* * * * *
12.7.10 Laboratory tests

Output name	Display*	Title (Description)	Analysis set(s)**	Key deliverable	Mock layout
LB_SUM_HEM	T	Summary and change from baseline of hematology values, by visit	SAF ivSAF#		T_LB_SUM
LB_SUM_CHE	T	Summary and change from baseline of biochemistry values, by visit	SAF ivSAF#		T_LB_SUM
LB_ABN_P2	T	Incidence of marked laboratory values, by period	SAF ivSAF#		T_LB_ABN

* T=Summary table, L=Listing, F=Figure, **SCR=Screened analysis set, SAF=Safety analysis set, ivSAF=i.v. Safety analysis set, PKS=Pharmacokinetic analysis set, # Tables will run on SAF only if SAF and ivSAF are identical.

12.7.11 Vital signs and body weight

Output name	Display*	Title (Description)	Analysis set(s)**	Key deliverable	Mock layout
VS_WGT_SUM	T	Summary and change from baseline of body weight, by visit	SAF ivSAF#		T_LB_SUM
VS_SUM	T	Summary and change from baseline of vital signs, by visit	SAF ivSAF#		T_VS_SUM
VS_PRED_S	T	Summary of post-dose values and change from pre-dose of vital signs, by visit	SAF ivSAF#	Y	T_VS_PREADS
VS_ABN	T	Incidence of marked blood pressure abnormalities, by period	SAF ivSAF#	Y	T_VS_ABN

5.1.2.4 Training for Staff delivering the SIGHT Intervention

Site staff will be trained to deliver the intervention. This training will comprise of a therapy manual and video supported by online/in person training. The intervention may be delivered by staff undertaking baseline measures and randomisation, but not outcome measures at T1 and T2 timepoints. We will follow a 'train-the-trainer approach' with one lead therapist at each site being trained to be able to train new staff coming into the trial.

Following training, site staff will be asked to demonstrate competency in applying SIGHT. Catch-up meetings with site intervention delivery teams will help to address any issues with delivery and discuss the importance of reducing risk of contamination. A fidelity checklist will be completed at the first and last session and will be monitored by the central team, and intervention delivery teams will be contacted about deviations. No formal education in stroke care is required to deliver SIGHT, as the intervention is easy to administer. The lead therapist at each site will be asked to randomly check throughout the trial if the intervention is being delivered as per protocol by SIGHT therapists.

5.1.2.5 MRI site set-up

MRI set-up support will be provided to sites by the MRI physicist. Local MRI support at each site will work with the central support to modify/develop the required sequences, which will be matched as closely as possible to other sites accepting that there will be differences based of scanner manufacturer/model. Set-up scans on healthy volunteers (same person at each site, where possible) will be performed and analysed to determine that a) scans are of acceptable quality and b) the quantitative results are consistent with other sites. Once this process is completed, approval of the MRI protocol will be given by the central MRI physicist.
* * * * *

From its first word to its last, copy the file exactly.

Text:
12.7.10 Laboratory tests

Output name	Display*	Title (Description)	Analysis set(s)**	Key deliverable	Mock layout
LB_SUM_HEM	T	Summary and change from baseline of hematology values, by visit	SAF ivSAF#		T_LB_SUM
LB_SUM_CHE	T	Summary and change from baseline of biochemistry values, by visit	SAF ivSAF#		T_LB_SUM
LB_ABN_P2	T	Incidence of marked laboratory values, by period	SAF ivSAF#		T_LB_ABN

* T=Summary table, L=Listing, F=Figure, **SCR=Screened analysis set, SAF=Safety analysis set, ivSAF=i.v. Safety analysis set, PKS=Pharmacokinetic analysis set, # Tables will run on SAF only if SAF and ivSAF are identical.

12.7.11 Vital signs and body weight

Output name	Display*	Title (Description)	Analysis set(s)**	Key deliverable	Mock layout
VS_WGT_SUM	T	Summary and change from baseline of body weight, by visit	SAF ivSAF#		T_LB_SUM
VS_SUM	T	Summary and change from baseline of vital signs, by visit	SAF ivSAF#		T_VS_SUM
VS_PRED_S	T	Summary of post-dose values and change from pre-dose of vital signs, by visit	SAF ivSAF#	Y	T_VS_PREADS
VS_ABN	T	Incidence of marked blood pressure abnormalities, by period	SAF ivSAF#	Y	T_VS_ABN

5.1.2.4 Training for Staff delivering the SIGHT Intervention

Site staff will be trained to deliver the intervention. This training will comprise of a therapy manual and video supported by online/in person training. The intervention may be delivered by staff undertaking baseline measures and randomisation, but not outcome measures at T1 and T2 timepoints. We will follow a 'train-the-trainer approach' with one lead therapist at each site being trained to be able to train new staff coming into the trial.

Following training, site staff will be asked to demonstrate competency in applying SIGHT. Catch-up meetings with site intervention delivery teams will help to address any issues with delivery and discuss the importance of reducing risk of contamination. A fidelity checklist will be completed at the first and last session and will be monitored by the central team, and intervention delivery teams will be contacted about deviations. No formal education in stroke care is required to deliver SIGHT, as the intervention is easy to administer. The lead therapist at each site will be asked to randomly check throughout the trial if the intervention is being delivered as per protocol by SIGHT therapists.

5.1.2.5 MRI site set-up

MRI set-up support will be provided to sites by the MRI physicist. Local MRI support at each site will work with the central support to modify/develop the required sequences, which will be matched as closely as possible to other sites accepting that there will be differences based of scanner manufacturer/model. Set-up scans on healthy volunteers (same person at each site, where possible) will be performed and analysed to determine that a) scans are of acceptable quality and b) the quantitative results are consistent with other sites. Once this process is completed, approval of the MRI protocol will be given by the central MRI physicist.